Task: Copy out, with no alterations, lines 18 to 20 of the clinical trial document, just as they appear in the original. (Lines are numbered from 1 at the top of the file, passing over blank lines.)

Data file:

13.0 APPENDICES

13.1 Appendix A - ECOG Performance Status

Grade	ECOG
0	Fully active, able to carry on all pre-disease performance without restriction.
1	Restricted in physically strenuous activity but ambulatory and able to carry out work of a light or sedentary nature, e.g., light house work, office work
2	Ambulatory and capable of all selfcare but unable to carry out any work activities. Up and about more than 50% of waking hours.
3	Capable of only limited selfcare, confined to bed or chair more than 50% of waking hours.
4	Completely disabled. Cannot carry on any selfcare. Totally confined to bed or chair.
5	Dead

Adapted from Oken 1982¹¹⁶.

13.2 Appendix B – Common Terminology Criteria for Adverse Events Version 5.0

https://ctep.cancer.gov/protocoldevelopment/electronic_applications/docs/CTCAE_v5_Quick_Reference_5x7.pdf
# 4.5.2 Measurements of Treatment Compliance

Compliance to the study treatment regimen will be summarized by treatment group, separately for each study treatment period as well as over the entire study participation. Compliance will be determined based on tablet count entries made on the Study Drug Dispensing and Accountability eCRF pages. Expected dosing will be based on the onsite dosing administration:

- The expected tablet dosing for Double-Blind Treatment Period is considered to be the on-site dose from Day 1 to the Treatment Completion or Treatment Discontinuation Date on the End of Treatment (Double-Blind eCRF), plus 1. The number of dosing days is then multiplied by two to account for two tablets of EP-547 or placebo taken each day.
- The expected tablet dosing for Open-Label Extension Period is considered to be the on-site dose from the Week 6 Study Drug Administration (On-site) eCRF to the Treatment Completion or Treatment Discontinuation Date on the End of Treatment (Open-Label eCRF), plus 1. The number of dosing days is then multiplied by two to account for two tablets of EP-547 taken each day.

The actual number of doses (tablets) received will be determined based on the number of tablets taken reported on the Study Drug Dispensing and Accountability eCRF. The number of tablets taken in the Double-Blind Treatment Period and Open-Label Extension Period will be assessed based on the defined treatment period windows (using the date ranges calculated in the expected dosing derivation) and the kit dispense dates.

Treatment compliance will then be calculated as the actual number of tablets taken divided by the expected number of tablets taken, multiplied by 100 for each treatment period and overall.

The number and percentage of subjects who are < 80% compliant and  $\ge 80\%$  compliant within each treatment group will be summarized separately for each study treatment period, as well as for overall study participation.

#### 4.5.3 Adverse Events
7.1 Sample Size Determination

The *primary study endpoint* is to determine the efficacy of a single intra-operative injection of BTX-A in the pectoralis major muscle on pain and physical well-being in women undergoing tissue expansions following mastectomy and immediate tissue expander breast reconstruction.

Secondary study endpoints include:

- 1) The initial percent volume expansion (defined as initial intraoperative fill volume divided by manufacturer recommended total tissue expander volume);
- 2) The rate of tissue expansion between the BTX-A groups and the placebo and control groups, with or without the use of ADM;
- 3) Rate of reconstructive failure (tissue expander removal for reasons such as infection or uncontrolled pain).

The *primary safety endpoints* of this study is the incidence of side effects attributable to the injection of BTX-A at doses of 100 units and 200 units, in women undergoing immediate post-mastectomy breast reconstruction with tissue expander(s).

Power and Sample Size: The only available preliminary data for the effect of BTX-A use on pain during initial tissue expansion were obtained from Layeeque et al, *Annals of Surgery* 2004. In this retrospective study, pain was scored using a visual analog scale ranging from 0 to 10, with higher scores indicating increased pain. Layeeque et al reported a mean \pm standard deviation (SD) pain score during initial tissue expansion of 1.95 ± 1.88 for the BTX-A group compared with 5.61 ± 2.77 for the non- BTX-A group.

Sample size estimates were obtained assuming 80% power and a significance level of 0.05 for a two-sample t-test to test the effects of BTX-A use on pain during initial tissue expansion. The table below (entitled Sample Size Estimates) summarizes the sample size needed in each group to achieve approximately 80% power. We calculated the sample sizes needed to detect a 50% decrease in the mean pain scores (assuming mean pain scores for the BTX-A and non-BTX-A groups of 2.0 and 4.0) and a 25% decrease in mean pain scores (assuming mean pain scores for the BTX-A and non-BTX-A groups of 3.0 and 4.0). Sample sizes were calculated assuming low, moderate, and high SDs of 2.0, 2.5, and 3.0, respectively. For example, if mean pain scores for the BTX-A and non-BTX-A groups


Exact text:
Treatment compliance will then be calculated as the actual number of tablets taken divided by the expected number of tablets taken, multiplied by 100 for each treatment period and overall.

The number and percentage of subjects who are < 80% compliant and  $\ge 80\%$  compliant within each treatment group will be summarized separately for each study treatment period, as well as for overall study participation.

#### 4.5.3 Adverse Events